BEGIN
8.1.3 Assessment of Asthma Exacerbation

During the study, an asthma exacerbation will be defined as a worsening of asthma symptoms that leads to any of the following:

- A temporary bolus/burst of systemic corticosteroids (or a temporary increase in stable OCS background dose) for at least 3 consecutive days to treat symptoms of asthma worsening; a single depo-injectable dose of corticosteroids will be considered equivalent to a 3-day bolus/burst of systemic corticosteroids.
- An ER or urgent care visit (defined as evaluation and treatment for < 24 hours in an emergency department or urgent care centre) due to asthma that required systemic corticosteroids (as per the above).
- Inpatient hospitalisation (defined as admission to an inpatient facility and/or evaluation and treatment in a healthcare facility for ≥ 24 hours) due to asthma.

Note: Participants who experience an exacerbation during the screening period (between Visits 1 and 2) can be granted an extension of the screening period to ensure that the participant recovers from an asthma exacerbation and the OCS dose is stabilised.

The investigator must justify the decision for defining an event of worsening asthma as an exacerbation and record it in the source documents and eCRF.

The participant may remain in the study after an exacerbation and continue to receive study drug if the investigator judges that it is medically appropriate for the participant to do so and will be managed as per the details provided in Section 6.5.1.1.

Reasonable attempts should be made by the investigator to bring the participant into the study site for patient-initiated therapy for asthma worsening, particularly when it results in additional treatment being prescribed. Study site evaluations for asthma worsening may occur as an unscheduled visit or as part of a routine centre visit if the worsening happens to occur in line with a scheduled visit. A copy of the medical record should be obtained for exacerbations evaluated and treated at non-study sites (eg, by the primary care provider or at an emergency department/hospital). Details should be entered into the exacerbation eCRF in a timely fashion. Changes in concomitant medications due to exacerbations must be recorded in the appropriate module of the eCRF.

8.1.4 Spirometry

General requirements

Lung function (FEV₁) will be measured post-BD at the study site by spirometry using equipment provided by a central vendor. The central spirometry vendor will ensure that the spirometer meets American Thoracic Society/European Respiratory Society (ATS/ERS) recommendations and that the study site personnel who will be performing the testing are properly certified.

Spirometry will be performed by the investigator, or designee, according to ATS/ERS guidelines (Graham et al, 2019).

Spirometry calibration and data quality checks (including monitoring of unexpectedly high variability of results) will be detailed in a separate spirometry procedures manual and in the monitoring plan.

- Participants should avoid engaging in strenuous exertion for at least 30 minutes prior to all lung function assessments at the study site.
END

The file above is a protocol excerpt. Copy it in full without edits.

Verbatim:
8.1.3 Assessment of Asthma Exacerbation

During the study, an asthma exacerbation will be defined as a worsening of asthma symptoms that leads to any of the following:

- A temporary bolus/burst of systemic corticosteroids (or a temporary increase in stable OCS background dose) for at least 3 consecutive days to treat symptoms of asthma worsening; a single depo-injectable dose of corticosteroids will be considered equivalent to a 3-day bolus/burst of systemic corticosteroids.
- An ER or urgent care visit (defined as evaluation and treatment for < 24 hours in an emergency department or urgent care centre) due to asthma that required systemic corticosteroids (as per the above).
- Inpatient hospitalisation (defined as admission to an inpatient facility and/or evaluation and treatment in a healthcare facility for ≥ 24 hours) due to asthma.

Note: Participants who experience an exacerbation during the screening period (between Visits 1 and 2) can be granted an extension of the screening period to ensure that the participant recovers from an asthma exacerbation and the OCS dose is stabilised.

The investigator must justify the decision for defining an event of worsening asthma as an exacerbation and record it in the source documents and eCRF.

The participant may remain in the study after an exacerbation and continue to receive study drug if the investigator judges that it is medically appropriate for the participant to do so and will be managed as per the details provided in Section 6.5.1.1.

Reasonable attempts should be made by the investigator to bring the participant into the study site for patient-initiated therapy for asthma worsening, particularly when it results in additional treatment being prescribed. Study site evaluations for asthma worsening may occur as an unscheduled visit or as part of a routine centre visit if the worsening happens to occur in line with a scheduled visit. A copy of the medical record should be obtained for exacerbations evaluated and treated at non-study sites (eg, by the primary care provider or at an emergency department/hospital). Details should be entered into the exacerbation eCRF in a timely fashion. Changes in concomitant medications due to exacerbations must be recorded in the appropriate module of the eCRF.

8.1.4 Spirometry

General requirements

Lung function (FEV₁) will be measured post-BD at the study site by spirometry using equipment provided by a central vendor. The central spirometry vendor will ensure that the spirometer meets American Thoracic Society/European Respiratory Society (ATS/ERS) recommendations and that the study site personnel who will be performing the testing are properly certified.

Spirometry will be performed by the investigator, or designee, according to ATS/ERS guidelines (Graham et al, 2019).

Spirometry calibration and data quality checks (including monitoring of unexpectedly high variability of results) will be detailed in a separate spirometry procedures manual and in the monitoring plan.

- Participants should avoid engaging in strenuous exertion for at least 30 minutes prior to all lung function assessments at the study site.